ESDM is an intervention approach for young children with ASD, ages 12-48 months. Our research studies have demonstrated that best outcomes are attained when children receive 15 or more hours weekly at home from a trained deliverer in addition to parents using the ESDM techniques during their ongoing play and caregiving activities at home. Both previous and ongoing studies indicate that ESDM can be carried out in small groups with ratios of 1 adult to 2 children, but we do not know yet whether children attain the same level of outcomes that they do from individual delivery. We have seen ESDM well-delivered inside community day care centers and in early childhood inclusive group programs within the general program structure, as long as there are sufficient numbers of trained teaching staff to support the child with ASD, and children with ASD can learn side by side with their typically developing peers. We have also learned that most parents who want to can learn ESDM techniques and can use them at home. However, autism is a major developmental disorder, and while parents can provide extremely important learning opportunities in their daily lives, we assume that both parent intervention and additional intervention from others will be needed to attain best outcomes for the majority of young children with ASD. All the ESDM materials are published and in the public domain. However, most professionals will need access to both materials and training in order to provide ESDM to children and families at a high level of skill.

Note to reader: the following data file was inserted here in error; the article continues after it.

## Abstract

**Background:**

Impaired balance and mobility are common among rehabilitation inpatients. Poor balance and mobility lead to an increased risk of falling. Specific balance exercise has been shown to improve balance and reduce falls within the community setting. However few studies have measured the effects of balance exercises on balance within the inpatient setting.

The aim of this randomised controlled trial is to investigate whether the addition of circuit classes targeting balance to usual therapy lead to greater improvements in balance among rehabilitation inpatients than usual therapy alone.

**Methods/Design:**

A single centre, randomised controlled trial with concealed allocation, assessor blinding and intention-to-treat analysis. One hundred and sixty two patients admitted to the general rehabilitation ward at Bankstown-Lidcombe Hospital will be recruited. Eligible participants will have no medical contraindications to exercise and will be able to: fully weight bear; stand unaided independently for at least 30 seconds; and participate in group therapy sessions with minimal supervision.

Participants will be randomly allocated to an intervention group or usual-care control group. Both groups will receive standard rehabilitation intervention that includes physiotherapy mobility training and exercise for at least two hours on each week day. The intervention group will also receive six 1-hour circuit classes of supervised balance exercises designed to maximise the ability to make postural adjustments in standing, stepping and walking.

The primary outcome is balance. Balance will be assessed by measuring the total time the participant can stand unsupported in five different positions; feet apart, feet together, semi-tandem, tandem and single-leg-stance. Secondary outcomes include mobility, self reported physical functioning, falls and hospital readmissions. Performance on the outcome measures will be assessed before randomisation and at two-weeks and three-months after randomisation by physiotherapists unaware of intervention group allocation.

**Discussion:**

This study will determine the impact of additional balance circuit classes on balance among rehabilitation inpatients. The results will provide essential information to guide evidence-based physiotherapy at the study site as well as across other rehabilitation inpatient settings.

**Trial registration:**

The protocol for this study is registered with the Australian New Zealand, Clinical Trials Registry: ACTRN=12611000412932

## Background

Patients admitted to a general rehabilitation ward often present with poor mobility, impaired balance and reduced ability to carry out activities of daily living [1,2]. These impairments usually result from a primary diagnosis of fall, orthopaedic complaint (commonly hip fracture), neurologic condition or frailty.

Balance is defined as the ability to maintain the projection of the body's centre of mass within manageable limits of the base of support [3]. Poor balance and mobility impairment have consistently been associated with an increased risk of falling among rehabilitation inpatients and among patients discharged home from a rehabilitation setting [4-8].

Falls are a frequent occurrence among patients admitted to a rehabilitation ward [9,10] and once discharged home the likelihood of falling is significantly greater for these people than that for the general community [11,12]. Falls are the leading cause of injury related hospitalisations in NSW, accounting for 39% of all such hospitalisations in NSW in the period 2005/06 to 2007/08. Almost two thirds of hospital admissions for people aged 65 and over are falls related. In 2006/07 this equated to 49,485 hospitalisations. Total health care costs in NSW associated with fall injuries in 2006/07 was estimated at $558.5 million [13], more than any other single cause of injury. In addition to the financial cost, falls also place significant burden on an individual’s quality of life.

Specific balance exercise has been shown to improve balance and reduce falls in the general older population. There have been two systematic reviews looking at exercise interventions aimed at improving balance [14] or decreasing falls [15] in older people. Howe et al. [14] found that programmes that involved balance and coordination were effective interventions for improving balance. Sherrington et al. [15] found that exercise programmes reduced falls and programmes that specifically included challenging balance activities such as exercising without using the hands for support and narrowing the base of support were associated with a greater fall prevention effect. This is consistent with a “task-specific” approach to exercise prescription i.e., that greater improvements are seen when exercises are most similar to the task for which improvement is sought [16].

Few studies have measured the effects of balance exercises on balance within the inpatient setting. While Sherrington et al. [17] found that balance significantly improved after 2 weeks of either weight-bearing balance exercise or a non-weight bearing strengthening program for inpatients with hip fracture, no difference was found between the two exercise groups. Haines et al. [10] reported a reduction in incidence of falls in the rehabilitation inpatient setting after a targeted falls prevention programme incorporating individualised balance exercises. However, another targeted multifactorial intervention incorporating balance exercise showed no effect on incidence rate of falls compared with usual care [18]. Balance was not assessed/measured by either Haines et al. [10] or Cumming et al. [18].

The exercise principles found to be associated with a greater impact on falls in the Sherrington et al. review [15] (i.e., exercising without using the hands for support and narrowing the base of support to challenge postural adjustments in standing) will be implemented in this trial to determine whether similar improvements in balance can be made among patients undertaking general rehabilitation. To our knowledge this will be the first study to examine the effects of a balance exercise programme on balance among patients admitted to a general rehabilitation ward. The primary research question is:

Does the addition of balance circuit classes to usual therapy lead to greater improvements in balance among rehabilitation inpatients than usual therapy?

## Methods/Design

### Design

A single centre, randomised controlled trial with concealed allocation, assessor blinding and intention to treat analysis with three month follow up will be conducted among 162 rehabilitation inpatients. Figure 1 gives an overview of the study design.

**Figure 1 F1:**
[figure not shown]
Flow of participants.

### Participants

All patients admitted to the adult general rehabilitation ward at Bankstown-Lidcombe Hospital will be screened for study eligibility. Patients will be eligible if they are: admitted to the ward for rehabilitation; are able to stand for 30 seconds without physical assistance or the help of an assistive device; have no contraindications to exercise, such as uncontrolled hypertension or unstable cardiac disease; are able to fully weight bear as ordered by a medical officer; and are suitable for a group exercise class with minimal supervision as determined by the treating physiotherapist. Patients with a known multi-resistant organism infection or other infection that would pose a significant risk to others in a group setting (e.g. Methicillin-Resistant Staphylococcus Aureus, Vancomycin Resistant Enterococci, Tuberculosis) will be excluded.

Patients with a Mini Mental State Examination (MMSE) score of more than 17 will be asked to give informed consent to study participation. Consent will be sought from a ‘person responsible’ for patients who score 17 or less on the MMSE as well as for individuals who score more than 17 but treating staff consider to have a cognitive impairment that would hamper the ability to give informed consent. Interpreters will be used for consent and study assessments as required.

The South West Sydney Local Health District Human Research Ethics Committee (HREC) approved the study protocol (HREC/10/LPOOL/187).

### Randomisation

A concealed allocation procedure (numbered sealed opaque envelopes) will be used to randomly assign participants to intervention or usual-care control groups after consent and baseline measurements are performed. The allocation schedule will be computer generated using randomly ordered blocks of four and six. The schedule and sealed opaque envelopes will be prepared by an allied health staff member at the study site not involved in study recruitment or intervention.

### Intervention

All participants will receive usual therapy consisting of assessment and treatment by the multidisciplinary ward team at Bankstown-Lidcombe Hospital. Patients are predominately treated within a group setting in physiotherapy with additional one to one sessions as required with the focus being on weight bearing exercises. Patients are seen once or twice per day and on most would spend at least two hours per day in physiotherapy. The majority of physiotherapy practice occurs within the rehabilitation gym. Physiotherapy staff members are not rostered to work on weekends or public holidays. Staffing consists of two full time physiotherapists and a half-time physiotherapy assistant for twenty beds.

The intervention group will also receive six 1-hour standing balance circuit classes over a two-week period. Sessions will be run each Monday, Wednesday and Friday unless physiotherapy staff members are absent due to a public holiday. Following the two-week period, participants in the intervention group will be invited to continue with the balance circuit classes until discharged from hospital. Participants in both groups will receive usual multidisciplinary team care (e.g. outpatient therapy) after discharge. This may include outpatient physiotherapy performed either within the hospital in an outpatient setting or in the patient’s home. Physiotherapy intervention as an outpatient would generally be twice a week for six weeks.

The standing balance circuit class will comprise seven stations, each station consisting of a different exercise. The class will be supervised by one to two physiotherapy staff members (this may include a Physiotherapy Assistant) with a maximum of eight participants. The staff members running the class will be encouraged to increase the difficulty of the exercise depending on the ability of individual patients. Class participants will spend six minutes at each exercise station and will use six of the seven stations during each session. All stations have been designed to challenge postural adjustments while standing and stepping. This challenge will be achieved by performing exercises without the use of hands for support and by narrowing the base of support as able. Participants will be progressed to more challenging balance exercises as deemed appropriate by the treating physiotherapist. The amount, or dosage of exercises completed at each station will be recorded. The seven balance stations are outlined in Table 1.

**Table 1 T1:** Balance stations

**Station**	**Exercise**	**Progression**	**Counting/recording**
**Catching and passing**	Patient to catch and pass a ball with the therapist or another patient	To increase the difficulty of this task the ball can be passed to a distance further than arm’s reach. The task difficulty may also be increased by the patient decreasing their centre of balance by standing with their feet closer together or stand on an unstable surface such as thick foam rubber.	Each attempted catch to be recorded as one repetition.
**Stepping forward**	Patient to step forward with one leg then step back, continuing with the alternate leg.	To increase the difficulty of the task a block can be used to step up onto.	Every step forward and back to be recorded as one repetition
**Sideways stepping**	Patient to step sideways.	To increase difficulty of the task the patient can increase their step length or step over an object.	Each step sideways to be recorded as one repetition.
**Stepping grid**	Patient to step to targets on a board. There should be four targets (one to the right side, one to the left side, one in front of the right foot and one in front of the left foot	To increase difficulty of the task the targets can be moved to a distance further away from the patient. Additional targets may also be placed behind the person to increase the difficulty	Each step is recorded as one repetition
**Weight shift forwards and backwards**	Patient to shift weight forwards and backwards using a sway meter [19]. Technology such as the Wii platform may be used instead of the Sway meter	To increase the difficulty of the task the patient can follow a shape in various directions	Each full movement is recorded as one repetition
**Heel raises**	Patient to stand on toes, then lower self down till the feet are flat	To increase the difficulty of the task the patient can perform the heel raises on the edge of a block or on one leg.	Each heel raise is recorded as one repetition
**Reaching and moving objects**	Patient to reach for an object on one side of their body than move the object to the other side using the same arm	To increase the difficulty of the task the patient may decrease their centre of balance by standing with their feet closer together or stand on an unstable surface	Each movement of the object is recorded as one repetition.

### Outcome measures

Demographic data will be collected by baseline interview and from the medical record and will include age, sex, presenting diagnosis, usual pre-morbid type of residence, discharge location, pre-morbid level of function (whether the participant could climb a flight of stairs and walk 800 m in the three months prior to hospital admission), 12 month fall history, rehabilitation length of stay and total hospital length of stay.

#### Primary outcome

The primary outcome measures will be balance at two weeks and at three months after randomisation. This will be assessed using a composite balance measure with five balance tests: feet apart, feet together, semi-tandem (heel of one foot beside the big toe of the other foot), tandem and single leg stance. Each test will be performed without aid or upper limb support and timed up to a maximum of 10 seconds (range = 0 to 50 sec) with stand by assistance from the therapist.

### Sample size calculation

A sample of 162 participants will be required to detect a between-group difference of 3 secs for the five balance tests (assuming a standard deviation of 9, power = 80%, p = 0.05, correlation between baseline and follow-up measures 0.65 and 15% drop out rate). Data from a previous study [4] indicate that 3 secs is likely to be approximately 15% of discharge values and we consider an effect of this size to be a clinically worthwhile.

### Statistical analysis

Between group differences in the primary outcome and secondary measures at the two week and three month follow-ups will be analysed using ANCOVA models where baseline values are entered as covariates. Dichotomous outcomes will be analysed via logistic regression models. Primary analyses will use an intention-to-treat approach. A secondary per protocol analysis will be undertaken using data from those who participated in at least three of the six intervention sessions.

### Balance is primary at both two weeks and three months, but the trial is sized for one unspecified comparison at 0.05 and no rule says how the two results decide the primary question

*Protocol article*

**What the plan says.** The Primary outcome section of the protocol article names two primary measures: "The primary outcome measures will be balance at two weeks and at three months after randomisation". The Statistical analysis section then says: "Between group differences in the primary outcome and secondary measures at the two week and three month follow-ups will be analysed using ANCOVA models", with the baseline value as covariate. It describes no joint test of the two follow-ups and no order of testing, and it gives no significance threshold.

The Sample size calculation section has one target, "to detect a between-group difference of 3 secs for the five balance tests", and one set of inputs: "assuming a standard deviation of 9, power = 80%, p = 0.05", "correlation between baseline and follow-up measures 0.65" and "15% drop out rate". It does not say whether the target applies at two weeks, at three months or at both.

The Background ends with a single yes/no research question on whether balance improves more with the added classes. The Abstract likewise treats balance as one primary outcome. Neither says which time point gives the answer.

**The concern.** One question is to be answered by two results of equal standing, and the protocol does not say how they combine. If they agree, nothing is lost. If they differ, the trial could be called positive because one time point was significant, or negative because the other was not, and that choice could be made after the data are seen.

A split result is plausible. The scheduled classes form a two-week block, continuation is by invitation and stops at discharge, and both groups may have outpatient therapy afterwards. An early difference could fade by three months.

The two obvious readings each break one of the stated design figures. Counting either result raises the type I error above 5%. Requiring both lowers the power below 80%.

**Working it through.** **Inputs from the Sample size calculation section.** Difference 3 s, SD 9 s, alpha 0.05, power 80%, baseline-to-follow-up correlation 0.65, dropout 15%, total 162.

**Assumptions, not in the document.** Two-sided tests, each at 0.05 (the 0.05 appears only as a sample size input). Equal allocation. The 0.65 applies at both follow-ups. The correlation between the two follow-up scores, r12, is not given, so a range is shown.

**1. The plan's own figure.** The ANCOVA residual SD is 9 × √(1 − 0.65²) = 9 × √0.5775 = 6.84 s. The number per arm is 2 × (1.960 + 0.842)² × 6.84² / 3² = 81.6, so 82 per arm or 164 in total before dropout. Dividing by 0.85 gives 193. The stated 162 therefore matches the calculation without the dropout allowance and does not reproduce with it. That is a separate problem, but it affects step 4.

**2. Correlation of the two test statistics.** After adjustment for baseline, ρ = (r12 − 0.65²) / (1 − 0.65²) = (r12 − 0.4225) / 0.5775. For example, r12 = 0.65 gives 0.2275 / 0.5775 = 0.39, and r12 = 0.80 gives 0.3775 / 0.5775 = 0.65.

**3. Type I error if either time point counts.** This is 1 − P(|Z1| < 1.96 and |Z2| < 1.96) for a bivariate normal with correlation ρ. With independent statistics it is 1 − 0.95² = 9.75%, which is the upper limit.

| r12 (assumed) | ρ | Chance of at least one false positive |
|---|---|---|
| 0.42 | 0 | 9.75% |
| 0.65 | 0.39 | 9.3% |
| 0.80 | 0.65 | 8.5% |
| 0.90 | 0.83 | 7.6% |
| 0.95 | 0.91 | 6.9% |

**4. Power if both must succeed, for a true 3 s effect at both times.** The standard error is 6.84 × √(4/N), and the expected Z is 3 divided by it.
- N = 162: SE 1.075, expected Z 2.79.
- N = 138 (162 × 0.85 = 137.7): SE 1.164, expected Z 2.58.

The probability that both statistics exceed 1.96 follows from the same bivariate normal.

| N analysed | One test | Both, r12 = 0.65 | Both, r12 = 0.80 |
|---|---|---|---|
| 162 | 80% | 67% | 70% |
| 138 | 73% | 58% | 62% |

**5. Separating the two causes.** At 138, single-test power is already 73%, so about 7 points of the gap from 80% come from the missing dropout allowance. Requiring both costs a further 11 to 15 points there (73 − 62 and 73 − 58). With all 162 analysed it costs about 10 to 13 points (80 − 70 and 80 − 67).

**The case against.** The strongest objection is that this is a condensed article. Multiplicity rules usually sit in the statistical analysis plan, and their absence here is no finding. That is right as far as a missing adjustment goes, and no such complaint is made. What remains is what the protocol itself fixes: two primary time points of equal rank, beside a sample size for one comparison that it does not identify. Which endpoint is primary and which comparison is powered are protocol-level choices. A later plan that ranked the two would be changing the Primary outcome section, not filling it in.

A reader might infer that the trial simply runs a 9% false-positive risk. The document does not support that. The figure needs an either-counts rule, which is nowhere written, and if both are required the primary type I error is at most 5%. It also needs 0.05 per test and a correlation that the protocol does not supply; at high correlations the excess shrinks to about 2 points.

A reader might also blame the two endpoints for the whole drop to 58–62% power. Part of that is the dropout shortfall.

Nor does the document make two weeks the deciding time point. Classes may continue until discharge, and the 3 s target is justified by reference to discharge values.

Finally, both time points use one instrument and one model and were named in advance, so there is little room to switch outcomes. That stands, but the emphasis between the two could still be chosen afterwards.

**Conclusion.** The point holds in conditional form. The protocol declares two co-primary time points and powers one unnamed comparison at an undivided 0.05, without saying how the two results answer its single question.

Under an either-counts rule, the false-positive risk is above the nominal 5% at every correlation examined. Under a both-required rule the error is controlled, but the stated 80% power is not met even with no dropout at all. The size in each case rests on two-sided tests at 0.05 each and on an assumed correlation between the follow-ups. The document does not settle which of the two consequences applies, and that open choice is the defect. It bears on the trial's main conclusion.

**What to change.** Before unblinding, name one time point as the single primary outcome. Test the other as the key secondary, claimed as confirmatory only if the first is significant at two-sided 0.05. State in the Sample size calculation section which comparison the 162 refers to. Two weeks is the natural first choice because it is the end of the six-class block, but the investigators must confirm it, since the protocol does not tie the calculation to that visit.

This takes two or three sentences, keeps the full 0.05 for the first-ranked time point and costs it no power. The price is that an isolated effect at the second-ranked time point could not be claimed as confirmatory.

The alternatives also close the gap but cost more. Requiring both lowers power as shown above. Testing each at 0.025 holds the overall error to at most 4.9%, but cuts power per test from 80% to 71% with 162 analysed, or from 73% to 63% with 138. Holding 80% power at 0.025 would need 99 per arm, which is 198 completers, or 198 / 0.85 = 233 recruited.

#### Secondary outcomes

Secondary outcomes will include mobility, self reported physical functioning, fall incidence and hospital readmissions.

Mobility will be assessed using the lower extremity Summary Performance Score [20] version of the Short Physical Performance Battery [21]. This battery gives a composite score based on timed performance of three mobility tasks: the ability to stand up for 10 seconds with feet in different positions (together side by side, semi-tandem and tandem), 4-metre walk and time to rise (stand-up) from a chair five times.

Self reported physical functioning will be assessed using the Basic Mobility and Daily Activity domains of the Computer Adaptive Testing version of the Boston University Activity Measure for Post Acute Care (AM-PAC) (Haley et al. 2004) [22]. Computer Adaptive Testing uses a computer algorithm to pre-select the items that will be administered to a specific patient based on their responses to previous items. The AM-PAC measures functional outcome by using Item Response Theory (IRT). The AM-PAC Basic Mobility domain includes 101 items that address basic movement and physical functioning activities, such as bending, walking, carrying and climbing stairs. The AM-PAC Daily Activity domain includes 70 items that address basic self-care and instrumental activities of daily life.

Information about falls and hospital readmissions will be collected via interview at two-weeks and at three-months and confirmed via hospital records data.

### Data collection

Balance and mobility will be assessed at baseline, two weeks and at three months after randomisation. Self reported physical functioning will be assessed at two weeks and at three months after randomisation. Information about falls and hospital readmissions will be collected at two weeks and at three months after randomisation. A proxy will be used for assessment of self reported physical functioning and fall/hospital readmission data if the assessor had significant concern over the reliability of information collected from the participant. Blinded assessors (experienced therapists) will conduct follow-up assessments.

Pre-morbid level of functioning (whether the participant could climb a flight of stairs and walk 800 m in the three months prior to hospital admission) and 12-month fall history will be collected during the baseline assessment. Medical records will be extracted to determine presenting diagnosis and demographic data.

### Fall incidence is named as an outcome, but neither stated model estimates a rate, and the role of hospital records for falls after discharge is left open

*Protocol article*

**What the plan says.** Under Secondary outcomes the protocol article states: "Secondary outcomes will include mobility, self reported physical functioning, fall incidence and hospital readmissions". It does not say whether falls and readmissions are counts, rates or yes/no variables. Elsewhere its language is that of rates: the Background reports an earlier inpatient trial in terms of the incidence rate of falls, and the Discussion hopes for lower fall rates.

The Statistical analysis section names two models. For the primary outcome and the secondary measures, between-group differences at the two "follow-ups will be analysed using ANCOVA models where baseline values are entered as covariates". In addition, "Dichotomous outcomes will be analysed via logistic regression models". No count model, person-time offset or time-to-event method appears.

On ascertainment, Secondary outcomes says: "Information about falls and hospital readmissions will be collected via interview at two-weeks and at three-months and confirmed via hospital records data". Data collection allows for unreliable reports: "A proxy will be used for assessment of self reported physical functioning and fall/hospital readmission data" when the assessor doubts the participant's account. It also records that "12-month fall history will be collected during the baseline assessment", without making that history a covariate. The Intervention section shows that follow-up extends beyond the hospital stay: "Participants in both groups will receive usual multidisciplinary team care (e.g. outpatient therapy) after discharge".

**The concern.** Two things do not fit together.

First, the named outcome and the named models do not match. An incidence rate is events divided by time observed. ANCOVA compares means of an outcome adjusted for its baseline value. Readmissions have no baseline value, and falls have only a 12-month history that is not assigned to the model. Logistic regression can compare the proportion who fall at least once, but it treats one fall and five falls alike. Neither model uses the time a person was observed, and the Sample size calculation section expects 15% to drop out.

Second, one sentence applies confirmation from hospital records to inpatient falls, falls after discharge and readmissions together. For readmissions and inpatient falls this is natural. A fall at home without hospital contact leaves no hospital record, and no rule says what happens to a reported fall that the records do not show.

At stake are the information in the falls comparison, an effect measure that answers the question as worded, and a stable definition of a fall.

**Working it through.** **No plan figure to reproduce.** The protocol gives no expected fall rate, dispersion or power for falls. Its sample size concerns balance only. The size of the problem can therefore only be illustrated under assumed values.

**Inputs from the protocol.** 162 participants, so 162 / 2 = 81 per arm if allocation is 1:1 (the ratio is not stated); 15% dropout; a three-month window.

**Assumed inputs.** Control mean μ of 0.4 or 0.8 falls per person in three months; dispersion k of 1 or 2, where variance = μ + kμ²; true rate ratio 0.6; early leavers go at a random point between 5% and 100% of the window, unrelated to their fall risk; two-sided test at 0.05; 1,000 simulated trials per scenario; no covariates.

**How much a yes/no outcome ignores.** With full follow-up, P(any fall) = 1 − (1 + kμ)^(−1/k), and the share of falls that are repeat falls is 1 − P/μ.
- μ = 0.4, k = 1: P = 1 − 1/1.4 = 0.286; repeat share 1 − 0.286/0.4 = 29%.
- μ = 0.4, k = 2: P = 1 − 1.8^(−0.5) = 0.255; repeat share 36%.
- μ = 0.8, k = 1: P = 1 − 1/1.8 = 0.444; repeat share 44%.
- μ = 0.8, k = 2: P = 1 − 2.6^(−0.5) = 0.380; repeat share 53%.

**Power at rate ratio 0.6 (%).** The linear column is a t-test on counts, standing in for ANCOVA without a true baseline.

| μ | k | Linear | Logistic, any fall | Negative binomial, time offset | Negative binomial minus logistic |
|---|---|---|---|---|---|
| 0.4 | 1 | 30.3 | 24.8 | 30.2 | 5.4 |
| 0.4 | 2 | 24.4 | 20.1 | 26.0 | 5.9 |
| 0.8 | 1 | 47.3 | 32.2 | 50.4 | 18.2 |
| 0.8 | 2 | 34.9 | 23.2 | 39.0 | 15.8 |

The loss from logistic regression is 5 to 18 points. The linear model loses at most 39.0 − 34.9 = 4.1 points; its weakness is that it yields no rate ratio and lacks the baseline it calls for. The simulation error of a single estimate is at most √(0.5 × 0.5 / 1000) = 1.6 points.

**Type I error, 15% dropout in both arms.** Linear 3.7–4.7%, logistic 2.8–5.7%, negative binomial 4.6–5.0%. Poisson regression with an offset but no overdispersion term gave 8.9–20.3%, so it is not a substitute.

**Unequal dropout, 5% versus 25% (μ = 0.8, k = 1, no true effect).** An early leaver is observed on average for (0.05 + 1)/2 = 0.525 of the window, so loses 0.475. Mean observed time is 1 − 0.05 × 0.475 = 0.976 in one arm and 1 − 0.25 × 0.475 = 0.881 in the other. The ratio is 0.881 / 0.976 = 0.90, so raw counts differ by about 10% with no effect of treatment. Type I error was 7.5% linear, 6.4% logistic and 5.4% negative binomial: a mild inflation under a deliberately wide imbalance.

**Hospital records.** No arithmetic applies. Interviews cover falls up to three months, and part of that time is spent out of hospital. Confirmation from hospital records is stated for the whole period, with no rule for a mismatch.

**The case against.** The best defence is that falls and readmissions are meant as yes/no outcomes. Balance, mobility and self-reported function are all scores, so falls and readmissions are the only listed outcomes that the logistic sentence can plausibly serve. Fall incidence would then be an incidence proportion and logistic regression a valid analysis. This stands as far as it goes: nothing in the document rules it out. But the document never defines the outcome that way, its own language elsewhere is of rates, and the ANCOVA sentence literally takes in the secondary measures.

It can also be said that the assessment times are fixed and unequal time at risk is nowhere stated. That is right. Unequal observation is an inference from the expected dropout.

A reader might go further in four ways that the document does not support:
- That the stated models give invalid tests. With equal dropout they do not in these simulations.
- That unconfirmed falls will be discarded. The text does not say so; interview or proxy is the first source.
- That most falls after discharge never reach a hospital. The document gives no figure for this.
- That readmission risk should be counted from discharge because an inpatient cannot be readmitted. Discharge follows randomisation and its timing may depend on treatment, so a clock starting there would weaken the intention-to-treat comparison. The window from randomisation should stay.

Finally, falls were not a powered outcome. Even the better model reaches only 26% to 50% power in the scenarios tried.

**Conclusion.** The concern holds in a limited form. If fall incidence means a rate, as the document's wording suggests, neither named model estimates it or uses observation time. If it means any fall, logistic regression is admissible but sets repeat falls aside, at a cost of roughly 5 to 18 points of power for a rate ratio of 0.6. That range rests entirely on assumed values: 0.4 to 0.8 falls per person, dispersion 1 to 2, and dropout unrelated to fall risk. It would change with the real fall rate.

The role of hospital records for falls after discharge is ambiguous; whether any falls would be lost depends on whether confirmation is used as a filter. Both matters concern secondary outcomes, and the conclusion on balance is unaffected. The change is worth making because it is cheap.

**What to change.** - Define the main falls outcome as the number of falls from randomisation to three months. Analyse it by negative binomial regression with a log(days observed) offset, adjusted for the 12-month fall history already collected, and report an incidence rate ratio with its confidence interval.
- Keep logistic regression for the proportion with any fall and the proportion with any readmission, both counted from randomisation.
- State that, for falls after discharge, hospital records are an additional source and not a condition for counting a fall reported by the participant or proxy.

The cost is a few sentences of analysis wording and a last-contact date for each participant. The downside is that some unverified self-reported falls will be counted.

Evidence-Based research on ESDM:
Effectiveness and Feasibility of the Early Start Denver Model Implemented in a Group-Based Community Childcare Setting.1The Early Start Denver Model (ESDM) is a comprehensive early intervention program for toddlers and pre-schoolers with Autism Spectrum Disorders (ASD). The program uses developmental and behavioral approaches, focusing on social learning and social-cognitive development to increase communication, imitation, sharing, join attention, and play. Goals are based on the child’s strengths and weaknesses. Previous studies found the ESDM model effective in a one on one setting. This study investigated whether delivering ESDM in a group day care setting would be feasible and effective.In Australia, 27 preschoolers with ASD received from 15 to 25 hours of ESDM per week for a year in a group setting. Their results were compared with a similar group of children with ASD who received a combined educational and therapy program at another day care center. The staff of that combined program included teachers, childcare workers, speech pathologists, and occupational therapists. At the end of a year, improvement in adaptive, cognitive, and social skills were seen in both groups. Greater gains in receptive language and developmental rate were made by children in the ESDM group.
Other Developmental Approach Research:
1 Vivanti G, Paynter J, Duncan E, et al. Effectiveness and Feasibility of the Early Start Denver Model Implemented in a Group-Based Community Childcare Setting. Journal of autism and developmental disorders. Jun 29 2014.
2 Geraldine Dawson, Sally Rogers, Jeffrey Munson, Milani Smith, Jamie Winter, Jessica Greenson, Amy Donaldson, Jennifer Varley Randomized, Controlled Trial of an Intervention for Toddlers With Autism: The Early Start Denver Model. Pediatrics. January 2010, Volume 125 / Issue 1.
3 Solomon, R., Necheles, J., Ferch, C., & Bruckman, D. Pilot study of a parent training program for young children with autism: The PLAY project home consultation program. Autism, 11, 205-224. (2007).